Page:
Carl’s breathing heavily. The gaps between the buttons on his shirt are expanding and I can see his sparkly bra. “Jeff, how dare you speak for me,” he says. “I am triggered, but I don’t need it to be pointed out to the entire room. I also suffer from PTSD, anxiety, and depression. Reed doesn’t have an excuse.”
“What happened to our ball!” says Marni. Fuck, I’ve been speaking out of turn. I’m so fucking privileged. “This discussion is not inclusive. You can only speak if you have the ball. That’s the rule.”
“I’ve had the ball the whole time, but people keep interrupting me,” says Jeff.
“Give me the ball,” says Reed, tears straining her vocal cords.
“No,” says Jeff. “The most subjugated people get the ball first.”
“Reed suffers from mental disability,” I point out. Wait it was not my place to speak. I shove my shaking hands between my thighs.
“I suffer from the terror of living in a society that will not recognize my genders,” says Jeff. Of course Jeff has a point too. It’s just so hard dealing with so much overlapping oppression.
“Genders?” Hannah blurts out.
Jeff puts the ball under his combat boots. “Today I am male. Tomorrow I may be female. Identity is fluid.”
I can tell Hannah’s upsetting Jeff and she’s not showing any remorse. She could at least wait until everyone else has spoken and then take the ball and maybe apologize for her privilege first. Wait where’s the ball?
Reed’s hugging it to her chest. “I have the ball.”
“But you’re not oppressed enough to have the ball!” Jeff stands up and glares at Reed.
She holds the ball tighter. Jeff groans. “If you won’t relinquish your privilege I will take the ball by force.”
Jeff leaps at the ball and tumbles with Reed to the floor.
The ball pops and explodes into pieces. Hannah ducks with her hands over her head. I feel little bits of plastic stuck to my cheeks. Marni’s screaming and Carl’s in some kind of fetal position. His ass is hanging over the chair and I can’t help but look.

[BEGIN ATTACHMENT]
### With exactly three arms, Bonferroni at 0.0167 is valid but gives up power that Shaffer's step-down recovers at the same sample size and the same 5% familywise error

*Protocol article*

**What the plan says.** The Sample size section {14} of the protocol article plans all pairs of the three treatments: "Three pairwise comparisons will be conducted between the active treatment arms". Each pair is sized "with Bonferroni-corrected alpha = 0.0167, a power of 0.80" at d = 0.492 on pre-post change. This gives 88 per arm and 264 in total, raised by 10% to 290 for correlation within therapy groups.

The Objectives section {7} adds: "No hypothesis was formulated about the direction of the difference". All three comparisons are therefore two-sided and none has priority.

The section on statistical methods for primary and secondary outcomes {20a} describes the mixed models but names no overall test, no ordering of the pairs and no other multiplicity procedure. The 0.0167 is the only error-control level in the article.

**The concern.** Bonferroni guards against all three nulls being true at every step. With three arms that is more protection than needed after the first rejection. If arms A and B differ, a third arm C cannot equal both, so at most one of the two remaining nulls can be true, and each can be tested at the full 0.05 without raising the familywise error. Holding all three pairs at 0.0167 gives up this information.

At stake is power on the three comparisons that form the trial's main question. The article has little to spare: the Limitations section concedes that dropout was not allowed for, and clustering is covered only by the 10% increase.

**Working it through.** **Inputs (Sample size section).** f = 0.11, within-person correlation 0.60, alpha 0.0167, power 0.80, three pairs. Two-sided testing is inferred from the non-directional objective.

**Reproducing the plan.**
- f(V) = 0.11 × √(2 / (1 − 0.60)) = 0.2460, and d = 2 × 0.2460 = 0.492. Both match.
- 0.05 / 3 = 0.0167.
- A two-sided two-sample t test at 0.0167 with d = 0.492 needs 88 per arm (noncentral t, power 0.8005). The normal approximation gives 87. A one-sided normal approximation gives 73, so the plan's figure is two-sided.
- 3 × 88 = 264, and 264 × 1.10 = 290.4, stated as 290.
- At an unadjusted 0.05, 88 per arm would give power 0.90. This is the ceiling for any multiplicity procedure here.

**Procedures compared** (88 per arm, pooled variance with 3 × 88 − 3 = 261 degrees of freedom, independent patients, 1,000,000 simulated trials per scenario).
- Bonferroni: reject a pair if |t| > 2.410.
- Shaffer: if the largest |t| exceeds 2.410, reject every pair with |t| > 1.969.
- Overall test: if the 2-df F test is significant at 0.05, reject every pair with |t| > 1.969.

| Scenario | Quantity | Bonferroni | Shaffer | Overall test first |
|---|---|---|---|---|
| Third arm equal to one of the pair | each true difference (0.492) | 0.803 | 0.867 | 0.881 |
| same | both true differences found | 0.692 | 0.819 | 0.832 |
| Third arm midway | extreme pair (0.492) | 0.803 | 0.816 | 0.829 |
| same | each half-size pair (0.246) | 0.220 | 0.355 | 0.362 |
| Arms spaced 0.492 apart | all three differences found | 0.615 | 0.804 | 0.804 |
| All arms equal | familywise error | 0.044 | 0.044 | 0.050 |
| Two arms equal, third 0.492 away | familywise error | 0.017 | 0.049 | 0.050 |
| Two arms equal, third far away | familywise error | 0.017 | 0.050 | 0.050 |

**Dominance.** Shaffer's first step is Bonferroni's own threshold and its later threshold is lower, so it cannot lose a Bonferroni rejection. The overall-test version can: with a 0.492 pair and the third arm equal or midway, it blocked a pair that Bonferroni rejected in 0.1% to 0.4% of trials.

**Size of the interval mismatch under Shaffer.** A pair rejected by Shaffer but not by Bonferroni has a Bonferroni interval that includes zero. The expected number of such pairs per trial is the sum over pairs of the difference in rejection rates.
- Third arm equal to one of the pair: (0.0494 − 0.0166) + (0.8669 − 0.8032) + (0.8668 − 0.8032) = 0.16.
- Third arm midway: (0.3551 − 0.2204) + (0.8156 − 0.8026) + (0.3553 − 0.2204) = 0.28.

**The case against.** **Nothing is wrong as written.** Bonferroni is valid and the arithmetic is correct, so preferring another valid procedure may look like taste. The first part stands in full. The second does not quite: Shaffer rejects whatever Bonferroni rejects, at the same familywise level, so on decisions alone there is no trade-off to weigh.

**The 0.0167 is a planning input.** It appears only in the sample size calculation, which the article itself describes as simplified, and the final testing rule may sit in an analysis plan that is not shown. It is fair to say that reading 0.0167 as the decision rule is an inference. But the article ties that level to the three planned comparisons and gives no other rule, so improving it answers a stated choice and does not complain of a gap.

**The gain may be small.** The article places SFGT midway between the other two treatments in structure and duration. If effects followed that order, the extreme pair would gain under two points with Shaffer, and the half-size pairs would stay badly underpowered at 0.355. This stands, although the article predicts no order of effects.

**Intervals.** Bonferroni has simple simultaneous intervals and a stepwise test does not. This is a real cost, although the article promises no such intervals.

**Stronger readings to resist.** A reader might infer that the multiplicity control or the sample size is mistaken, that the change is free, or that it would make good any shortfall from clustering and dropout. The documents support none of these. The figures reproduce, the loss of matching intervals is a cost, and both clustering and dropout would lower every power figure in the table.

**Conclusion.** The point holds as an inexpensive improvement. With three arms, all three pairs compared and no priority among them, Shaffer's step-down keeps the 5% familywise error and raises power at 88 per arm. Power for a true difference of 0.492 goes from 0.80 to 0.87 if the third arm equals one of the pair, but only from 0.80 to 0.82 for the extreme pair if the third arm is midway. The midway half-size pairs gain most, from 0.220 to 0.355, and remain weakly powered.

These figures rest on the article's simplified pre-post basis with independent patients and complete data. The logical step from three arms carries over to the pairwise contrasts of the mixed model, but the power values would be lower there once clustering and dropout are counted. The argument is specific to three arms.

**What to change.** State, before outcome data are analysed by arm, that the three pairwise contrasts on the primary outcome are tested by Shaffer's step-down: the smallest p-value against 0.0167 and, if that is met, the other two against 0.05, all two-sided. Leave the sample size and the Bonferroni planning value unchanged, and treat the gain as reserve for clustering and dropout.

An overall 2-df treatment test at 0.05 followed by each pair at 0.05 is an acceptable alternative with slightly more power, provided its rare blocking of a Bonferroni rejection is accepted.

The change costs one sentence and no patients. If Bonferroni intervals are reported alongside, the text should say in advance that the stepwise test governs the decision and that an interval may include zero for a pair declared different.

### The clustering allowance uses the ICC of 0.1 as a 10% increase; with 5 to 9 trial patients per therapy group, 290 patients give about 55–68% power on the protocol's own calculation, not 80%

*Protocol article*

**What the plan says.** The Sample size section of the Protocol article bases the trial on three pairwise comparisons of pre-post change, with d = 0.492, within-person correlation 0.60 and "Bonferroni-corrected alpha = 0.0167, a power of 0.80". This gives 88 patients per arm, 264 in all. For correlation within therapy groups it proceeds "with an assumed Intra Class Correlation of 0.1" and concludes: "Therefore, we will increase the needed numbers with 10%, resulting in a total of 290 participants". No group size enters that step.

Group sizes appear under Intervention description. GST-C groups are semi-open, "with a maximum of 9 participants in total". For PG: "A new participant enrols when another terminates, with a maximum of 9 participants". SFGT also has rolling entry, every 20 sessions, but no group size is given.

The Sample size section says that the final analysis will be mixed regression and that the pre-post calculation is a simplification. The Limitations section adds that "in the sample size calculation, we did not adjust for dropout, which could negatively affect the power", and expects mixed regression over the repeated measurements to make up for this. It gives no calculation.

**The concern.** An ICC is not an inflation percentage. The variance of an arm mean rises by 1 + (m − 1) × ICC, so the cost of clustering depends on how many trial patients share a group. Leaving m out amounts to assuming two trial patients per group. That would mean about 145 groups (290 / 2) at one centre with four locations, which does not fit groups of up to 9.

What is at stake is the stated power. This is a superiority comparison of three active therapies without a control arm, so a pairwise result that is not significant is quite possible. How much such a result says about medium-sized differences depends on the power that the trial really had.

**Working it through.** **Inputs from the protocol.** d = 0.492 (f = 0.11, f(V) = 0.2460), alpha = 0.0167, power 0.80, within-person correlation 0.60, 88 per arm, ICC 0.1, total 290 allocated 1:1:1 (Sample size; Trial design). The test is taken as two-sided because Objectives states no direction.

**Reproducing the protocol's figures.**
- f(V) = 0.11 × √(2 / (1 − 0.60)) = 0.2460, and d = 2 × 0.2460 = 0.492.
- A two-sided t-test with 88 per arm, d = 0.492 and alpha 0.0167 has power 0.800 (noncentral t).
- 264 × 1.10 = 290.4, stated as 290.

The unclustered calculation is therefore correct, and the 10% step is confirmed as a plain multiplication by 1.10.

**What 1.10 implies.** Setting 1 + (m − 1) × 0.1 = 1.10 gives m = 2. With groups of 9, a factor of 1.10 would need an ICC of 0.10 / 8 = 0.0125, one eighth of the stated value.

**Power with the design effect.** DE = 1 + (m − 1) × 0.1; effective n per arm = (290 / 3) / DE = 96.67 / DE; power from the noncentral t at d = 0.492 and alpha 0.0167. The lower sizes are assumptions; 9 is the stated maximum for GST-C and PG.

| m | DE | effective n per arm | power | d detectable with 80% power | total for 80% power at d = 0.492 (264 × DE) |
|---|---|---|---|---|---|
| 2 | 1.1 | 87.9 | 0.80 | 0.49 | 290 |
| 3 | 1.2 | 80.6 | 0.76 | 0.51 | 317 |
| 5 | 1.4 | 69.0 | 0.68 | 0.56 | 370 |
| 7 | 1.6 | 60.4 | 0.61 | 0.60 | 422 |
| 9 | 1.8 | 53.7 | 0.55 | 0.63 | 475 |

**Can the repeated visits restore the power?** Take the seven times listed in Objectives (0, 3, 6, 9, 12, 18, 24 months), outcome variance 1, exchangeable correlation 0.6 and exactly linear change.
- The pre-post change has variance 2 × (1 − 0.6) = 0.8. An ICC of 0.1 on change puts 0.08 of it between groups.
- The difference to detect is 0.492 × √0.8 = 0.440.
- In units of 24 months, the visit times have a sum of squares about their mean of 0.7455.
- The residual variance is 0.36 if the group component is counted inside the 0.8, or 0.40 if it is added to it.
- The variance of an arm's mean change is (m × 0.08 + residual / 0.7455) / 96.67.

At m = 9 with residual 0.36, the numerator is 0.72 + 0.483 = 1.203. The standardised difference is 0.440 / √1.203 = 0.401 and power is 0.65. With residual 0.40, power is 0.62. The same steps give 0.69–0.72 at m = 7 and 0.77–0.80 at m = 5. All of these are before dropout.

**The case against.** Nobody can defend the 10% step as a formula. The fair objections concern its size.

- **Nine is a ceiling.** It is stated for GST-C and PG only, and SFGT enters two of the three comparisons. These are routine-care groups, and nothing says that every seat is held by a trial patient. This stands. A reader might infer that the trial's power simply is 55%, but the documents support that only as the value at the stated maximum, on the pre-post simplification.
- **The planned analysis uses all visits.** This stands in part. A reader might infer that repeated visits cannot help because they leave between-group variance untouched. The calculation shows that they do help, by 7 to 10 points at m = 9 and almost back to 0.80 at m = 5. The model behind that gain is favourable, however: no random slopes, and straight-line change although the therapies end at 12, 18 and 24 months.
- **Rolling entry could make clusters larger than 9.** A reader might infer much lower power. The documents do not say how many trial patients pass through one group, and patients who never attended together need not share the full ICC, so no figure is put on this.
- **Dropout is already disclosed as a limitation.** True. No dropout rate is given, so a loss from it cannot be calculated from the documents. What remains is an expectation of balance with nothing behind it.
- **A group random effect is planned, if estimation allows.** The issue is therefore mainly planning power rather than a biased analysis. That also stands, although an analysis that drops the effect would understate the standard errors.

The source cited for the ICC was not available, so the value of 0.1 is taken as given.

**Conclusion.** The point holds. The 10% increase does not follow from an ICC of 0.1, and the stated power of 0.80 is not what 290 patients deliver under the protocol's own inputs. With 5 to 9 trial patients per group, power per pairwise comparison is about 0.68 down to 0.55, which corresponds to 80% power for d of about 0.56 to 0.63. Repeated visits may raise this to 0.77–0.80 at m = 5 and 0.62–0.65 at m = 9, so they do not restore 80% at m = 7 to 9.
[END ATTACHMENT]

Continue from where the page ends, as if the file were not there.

“You broke the ball!” Jeff says, still entwined with Reed. “You destroyed the means by which oppressed people speak! You patriarchal Nazi!”
Carl falls out of the chair. “You have to stop triggering me!” The buttons of his shirt burst open, revealing a black sequined bra. I think I saw it at Victoria’s Secret the last time I was there.
“Hey!” says Hannah. “Hey! Enough!”
Jeff climbs off of Reed. Marni peels some plastic off her nose, sighing. “We need something to use as a ball.”
Carl reaches behind with one hand and unhooks the straps of his bra. “Men don’t need these instruments of oppression,” he says. “Take it.” I try really hard not to look because objectifying trans men is so appalling but he’s got abnormally large areolas.
Reed’s lips part in disbelief. “Excuse me? You’re not even a woman. Some of us like bras!”
Jeff seizes the bra by the straps. “First off, Reed needs to check her cisgender privilege. Anyone with a true understanding of trans oppression would never have claimed the ball in the first place. Trans people are assaulted by society every day of their lives. Their suffering is total and completely uncomprehensible to anyone who is not trans.”
I take one of the bra’s cups. “Incomprehensible.”
“Correcting other people’s grammar is your privilege talking,” says Jeff with a tug at the straps. “Not everyone had the opportunity to learn perfect grammar.”
Fuck. I am so off my game today. I look at Hannah. She’s so privileged she doesn’t have to worry about privilege. Right now I almost envy her.
Hannah stands up, looking down at Jeff. “What privilege?”
Okay, ignorance isn’t bliss.
“Sylvia’s white cisgender class privilege,” says Jeff. “And if you intend to participate in this community, you must take the bra before speaking.”